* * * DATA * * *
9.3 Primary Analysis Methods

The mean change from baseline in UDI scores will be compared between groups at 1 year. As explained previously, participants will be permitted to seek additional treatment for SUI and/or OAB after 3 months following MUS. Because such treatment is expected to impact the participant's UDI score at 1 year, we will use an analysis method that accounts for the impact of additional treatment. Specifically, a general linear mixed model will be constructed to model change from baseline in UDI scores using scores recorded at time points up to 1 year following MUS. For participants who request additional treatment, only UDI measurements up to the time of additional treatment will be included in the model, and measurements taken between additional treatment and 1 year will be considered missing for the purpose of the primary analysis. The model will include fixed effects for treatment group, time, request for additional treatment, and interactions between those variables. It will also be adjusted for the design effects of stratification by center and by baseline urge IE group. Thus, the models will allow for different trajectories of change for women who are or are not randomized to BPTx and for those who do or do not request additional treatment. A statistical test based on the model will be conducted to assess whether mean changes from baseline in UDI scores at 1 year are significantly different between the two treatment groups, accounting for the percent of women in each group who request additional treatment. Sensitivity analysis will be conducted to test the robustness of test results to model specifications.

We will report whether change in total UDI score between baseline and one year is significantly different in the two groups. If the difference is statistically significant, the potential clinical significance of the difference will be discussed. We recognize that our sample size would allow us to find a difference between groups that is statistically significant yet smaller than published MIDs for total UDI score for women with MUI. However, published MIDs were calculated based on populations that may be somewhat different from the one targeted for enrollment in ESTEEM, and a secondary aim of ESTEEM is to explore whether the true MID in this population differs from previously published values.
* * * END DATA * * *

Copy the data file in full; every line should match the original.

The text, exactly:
9.3 Primary Analysis Methods

The mean change from baseline in UDI scores will be compared between groups at 1 year. As explained previously, participants will be permitted to seek additional treatment for SUI and/or OAB after 3 months following MUS. Because such treatment is expected to impact the participant's UDI score at 1 year, we will use an analysis method that accounts for the impact of additional treatment. Specifically, a general linear mixed model will be constructed to model change from baseline in UDI scores using scores recorded at time points up to 1 year following MUS. For participants who request additional treatment, only UDI measurements up to the time of additional treatment will be included in the model, and measurements taken between additional treatment and 1 year will be considered missing for the purpose of the primary analysis. The model will include fixed effects for treatment group, time, request for additional treatment, and interactions between those variables. It will also be adjusted for the design effects of stratification by center and by baseline urge IE group. Thus, the models will allow for different trajectories of change for women who are or are not randomized to BPTx and for those who do or do not request additional treatment. A statistical test based on the model will be conducted to assess whether mean changes from baseline in UDI scores at 1 year are significantly different between the two treatment groups, accounting for the percent of women in each group who request additional treatment. Sensitivity analysis will be conducted to test the robustness of test results to model specifications.

We will report whether change in total UDI score between baseline and one year is significantly different in the two groups. If the difference is statistically significant, the potential clinical significance of the difference will be discussed. We recognize that our sample size would allow us to find a difference between groups that is statistically significant yet smaller than published MIDs for total UDI score for women with MUI. However, published MIDs were calculated based on populations that may be somewhat different from the one targeted for enrollment in ESTEEM, and a secondary aim of ESTEEM is to explore whether the true MID in this population differs from previously published values.